Promoting healthy democracy
Proponents of democracy worry that it is under unprecedented threat. At the Korbel School, students dive into the complexities of democracy and democratization alongside Nader Hashemi, director of the Center for Middle East Studies, where scholars examine one of the world’s most interesting case studies for democracy — Muslim societies. That global perspective on democracy allows for a closer inspection of America’s own systems, which are often under the microscope at the Scrivner Institute of Public Policy, where students blend ethics and leadership skills with hands-on experience and analytics. That continues at the annual Korbel Dinner, where the likes of Joe Biden, John Kerry, alumna Condoleezza Rice and Madeline Albright, the daughter of Korbel’s namesake, share their insights with students, alumni and friends of the school.
Pursue Your Cause
Democracy and Militarism in Latin America
About this Course
Many note that even as democratization has taken place throughout Latin America, there has been a persistent and evolving role for the military, police and private security forces in many cases. The purpose of the class is to explore this apparent contradiction by examining the various internal and external pressures that have come to bear on these societies. Through approaches derived from comparative politics and international political economy we study domestic factors such as interest groups, political parties, social movements and governing institutions on one hand, and the role of international relations and organizations on the other. From this standpoint, the state becomes a mediator of internal and external pressures and is shaped by these pressures in turn. In the first half of the class, we specifically apply institutions, political realist, class analytic and market globalization perspectives to the study of the military. In the second half, we look at the interplay between democratic development and security issues in a changing global environment. This includes a study of the nature of democratization in Latin America, so heavily applauded by scholars, politicians and others, the impact of the truth and reconciliation process that emerged after the bureaucratic-authoritarian era, and the role of civil society and international organizations. In the final part of the class, we turn to the issue of citizen security amid high levels of crime, gang activity, and drug trafficking with a focus on Central America.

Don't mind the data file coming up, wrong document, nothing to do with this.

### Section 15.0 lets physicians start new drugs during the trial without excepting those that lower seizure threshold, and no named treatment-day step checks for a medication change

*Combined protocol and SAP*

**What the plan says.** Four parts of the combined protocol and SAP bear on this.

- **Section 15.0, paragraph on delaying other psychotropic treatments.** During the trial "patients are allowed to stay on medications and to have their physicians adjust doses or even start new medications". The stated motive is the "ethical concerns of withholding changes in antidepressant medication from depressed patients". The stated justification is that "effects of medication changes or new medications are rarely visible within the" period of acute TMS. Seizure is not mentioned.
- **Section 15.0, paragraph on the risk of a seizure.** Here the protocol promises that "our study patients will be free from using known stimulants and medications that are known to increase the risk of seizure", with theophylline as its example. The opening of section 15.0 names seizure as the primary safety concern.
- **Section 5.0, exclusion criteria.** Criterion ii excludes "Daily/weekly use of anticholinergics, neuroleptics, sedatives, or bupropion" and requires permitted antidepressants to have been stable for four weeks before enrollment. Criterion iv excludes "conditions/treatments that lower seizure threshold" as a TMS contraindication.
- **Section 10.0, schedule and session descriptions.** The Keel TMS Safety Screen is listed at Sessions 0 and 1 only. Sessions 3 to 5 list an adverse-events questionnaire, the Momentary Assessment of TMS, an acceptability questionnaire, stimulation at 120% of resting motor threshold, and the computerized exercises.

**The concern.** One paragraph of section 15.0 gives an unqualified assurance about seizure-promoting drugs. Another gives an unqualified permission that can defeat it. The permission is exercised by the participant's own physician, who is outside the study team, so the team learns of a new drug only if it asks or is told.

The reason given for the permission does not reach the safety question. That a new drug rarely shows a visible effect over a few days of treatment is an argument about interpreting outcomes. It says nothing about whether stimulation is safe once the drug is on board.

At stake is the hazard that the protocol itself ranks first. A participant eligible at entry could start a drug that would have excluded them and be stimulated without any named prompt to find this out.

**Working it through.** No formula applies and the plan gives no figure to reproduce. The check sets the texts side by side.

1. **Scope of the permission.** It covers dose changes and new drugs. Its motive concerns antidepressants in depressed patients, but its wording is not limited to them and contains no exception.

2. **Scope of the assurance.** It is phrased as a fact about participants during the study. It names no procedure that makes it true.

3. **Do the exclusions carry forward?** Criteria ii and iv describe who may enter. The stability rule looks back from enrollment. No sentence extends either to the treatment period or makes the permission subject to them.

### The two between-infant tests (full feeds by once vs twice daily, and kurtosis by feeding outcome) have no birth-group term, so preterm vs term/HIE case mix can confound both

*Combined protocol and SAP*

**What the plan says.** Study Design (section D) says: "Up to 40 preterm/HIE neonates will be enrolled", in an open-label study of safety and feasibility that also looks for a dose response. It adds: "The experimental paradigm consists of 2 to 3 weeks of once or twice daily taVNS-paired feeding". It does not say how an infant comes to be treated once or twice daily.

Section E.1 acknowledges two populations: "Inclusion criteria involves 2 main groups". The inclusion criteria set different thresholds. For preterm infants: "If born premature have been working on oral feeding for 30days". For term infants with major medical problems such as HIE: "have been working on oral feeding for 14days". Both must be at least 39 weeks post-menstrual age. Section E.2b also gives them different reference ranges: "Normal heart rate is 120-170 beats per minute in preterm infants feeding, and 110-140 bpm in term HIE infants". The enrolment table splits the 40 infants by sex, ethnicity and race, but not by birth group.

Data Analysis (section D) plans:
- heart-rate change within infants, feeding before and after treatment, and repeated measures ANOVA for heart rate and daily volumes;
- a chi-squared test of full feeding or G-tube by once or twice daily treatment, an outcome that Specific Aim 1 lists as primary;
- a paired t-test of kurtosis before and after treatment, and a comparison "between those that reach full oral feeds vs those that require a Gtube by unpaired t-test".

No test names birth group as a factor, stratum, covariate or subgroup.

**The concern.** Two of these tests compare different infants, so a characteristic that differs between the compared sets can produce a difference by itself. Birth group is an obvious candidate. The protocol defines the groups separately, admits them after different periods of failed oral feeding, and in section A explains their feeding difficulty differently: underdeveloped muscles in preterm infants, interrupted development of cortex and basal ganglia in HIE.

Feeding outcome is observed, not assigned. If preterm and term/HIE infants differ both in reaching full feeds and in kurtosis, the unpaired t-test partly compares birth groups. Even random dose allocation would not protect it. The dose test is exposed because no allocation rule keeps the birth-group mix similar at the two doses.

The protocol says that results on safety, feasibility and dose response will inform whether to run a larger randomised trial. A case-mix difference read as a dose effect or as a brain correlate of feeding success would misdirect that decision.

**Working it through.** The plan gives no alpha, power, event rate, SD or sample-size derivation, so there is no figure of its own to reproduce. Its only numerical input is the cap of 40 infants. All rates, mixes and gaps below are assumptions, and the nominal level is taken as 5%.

Donald Trump, Democratic Decline and Authoritarian Populism
About this Course
To affirm that on a global level, liberal democracy is declining and authoritarian populism is ascendant, is to state the obvious. This confirms a trend that Larry Diamond predicted ten years ago about a “democratic recession” that shows no sign of abating. What is most intriguing and in need of explanation is the decline of democracy and the rise of authoritarianism in liberal societies of the West, where democracy has long been established and consolidated. According to the 2018 Democracy Index (published by the Economist Intelligence Unit), the United States in the era of Donald Trump, is better described as a “flawed democracy” rather than a “full democracy.” Similar trends are discernible in Europe, Latin America and Asia. How can we explain this development? What social conditions have produced this outcome and what are the implications for world order and the study of international affairs? Can the slide toward authoritarian populism be reversed? We will examine these questions theoretically, historically and comparatively.
Democratization in the Middle East
About this Course
The promotion of democracy process and its implementation of democracy have emerged as a major goal for U.S. and world policy makers and have attracted the attention of many scholars. Democracy is now widely regarded as a political system that minimizes conflict, promotes sustainable development, and is a vital tool in the struggle against terrorism. However, the results of efforts to create democracies in various countries, including Iraq and Afghanistan are a clear illustration of the difficulties involved in making transitions to democracy. In this seminar, we shall focus on what is known about democratization, consider the nature and role of Islam, examine the state of democracy in key countries of the region, and consider the ways in which the U.S. and other external actors might strengthen democratic forces in the region.
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